Lunchtime at Sam Won Korean Barbecue

Sunday, December 13, 2009

That one long strip of Aguirre Avenue at BF Homes in Paranaque is one of the reasons why this little duckie does not want to leave the South area. Along that strip are quaint restaurants of every cuisine and creativity. You know, you're driving or walking there and then this little house-revamped-into-a-restaurant just beckons at you and you think, "Hey, lemme try this!" and so you go.

My family has been there before, and it's my first time to try this having been free this Sunday. It's quite easy to miss out these restaurants and so I took a picture of the exterior too. To get here, just take Aguirre and drive out. If you're coming from El Grande side, it would be on the left. If you're coming from President's Avenue, It's on your right.
That wooden door makes you think it used to be a house with the sign smacked right on the roof. Going in, you see this set-up.

I'll tell you what the exhausts are for later. The place had Korean clientele, implying that we're about to get authentic Korean cuisine and nothing commercialized or "substituted". Our table was set, down to the chopsticks. Korean chopsticks are different from the chopsticks we use in hotels or restos. These were thinner, heavier, and made of stainless steel. If you're not used to their chopsticks, the ol' wooden chopsticks are also available. Now after we ordered, we were greeted by a round of appetizers (which are included by the way if you order there). By appetizers I don't mean like little bread sticks or chips, I'm talking these:

Variety of appetizers including the famous kimchi. OMIGOD OMIGOD OMIGOD OMIGOD on the kimchi. Something you have to try. Okay, the round of appetizers are not bottomless, but since we wanted more of the kimchi, we ordered a second round of the kimchi (first round is free, of course, provided you order food). It wasn't too spicy and I was even eating it alone. Aside from these, we were also given cabbage slaw each.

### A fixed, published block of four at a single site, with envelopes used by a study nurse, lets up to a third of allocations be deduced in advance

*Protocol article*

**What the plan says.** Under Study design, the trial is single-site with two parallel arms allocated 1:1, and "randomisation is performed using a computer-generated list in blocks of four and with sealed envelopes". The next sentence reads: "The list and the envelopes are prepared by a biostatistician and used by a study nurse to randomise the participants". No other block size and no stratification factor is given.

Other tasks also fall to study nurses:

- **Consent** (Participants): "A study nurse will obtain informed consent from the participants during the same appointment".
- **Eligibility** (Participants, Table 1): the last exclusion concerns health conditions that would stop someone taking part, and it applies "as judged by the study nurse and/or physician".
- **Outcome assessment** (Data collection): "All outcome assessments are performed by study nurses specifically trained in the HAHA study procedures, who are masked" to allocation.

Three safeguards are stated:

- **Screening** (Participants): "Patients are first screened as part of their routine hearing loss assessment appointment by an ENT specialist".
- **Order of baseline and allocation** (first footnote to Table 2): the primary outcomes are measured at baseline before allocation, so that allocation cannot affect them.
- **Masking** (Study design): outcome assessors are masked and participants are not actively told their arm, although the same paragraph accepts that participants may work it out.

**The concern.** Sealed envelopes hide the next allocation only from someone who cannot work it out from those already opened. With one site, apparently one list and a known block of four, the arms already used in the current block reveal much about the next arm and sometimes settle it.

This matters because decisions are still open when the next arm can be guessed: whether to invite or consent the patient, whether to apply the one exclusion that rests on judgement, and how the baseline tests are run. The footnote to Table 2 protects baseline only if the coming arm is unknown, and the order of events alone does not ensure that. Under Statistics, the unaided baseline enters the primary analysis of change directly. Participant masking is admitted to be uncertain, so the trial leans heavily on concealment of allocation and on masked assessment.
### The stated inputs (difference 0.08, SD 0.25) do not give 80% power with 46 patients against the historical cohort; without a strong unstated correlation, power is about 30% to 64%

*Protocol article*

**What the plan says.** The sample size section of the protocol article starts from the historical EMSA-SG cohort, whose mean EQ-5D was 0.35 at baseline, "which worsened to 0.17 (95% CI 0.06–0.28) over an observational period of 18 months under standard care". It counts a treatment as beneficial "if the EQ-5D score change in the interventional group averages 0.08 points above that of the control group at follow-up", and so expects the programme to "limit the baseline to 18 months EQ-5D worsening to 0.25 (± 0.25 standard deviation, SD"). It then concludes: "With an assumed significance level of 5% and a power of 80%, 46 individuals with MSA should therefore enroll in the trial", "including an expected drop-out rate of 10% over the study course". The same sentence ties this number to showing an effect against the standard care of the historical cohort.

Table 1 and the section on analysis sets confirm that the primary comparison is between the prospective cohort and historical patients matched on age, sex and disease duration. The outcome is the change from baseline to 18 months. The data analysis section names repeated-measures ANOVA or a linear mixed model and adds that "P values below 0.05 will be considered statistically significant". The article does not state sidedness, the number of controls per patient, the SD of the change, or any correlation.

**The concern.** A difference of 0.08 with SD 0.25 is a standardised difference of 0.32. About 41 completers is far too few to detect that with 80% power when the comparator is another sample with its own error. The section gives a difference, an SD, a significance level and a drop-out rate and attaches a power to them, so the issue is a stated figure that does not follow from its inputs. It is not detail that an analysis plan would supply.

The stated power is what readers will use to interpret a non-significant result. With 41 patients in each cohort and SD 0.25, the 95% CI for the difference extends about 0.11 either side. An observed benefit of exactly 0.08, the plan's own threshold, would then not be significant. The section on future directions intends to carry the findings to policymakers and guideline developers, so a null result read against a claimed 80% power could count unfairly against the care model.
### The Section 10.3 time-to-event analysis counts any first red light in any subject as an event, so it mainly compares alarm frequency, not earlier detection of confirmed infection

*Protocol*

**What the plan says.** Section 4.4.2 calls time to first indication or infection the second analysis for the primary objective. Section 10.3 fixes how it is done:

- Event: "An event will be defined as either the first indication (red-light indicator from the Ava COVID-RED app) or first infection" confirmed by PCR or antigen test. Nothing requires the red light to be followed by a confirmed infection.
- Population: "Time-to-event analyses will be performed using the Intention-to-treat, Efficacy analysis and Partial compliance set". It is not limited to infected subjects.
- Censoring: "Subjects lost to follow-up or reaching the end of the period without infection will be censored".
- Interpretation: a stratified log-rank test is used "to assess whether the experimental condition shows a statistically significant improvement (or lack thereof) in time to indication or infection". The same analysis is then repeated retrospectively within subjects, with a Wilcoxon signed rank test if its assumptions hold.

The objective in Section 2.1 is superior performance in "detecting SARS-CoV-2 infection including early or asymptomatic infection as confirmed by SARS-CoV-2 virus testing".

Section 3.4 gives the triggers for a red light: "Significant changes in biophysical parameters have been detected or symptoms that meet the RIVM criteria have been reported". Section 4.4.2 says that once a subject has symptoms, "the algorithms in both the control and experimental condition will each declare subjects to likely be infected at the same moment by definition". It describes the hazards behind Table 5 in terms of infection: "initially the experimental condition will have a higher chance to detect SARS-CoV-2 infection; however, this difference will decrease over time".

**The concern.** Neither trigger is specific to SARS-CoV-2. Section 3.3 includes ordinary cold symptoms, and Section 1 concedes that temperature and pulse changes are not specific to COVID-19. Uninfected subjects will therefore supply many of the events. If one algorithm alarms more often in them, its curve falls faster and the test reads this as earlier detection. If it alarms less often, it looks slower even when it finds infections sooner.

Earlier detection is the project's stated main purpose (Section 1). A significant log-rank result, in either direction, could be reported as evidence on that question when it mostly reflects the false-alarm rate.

Now okay, so what are the exhausts for? It's for the Korean barbecue. right in front of you is this device that looks like something out of a hot pot restaurant. You order your choice of Korean barbecue (beef, chicken, or pork belly). They bring it out to you, marinated but raw first because the meat would be cooked in front of you, not in oily fat but in live coals. Live coals are placed there on the grillery and an attendant grills the meat for you and even puts the meat on your plate.

The exhaust is for the smoke to go out and not on you so you get to enjoy your meal sans smoke blowing on your face or melting makeup. Oh, and they change the grilling plate if there's too much stuff sticking on the plate already and keep the coals live and fiery hot. I actually found out the right way of eating Korean barbecue. You dip it in the salt dipping sauce, put it on a piece of lettuce, then add slices of garlic and the paste and eat up. But for me, I figured the best way I enjoyed my meat was alone or with Jap Chae.

The Jap Chae is also a must-try and a steal at Php150.00 (AND THAT's a LOT! That's just my tiny plate right there where I got some Jap Chae and a slice of beef barbecue). The sticky rice is at 70 bucks per bowl, but I suggest just ordering the Jap Chae as the carb chaser.

The meal was capped off with complimentary dessert. I told you this resto knows how to pamper their clientele. Again, just like the appetizer, this is just one round.

Price ranges are about 200-500 for an order, and one order is already good for sharing. Expect to spend approximately Php500 per head if you wanna be super full. Happy Sunday!

Oh, and do try the Kimchi.


number cruncher said...

Oooh! Cook your own food resto! I wanna try that! :D

Jibran Ahmed Khan said...

Nice website you shared on internet i like your blog's content.

Make Biryani Yourself <=> Make Asian's Food

michal marie said...

Thanks for the insight. I recently ate here and enjoyed it as well. So much that I also wrote an article on it check it out! manila has great asian food!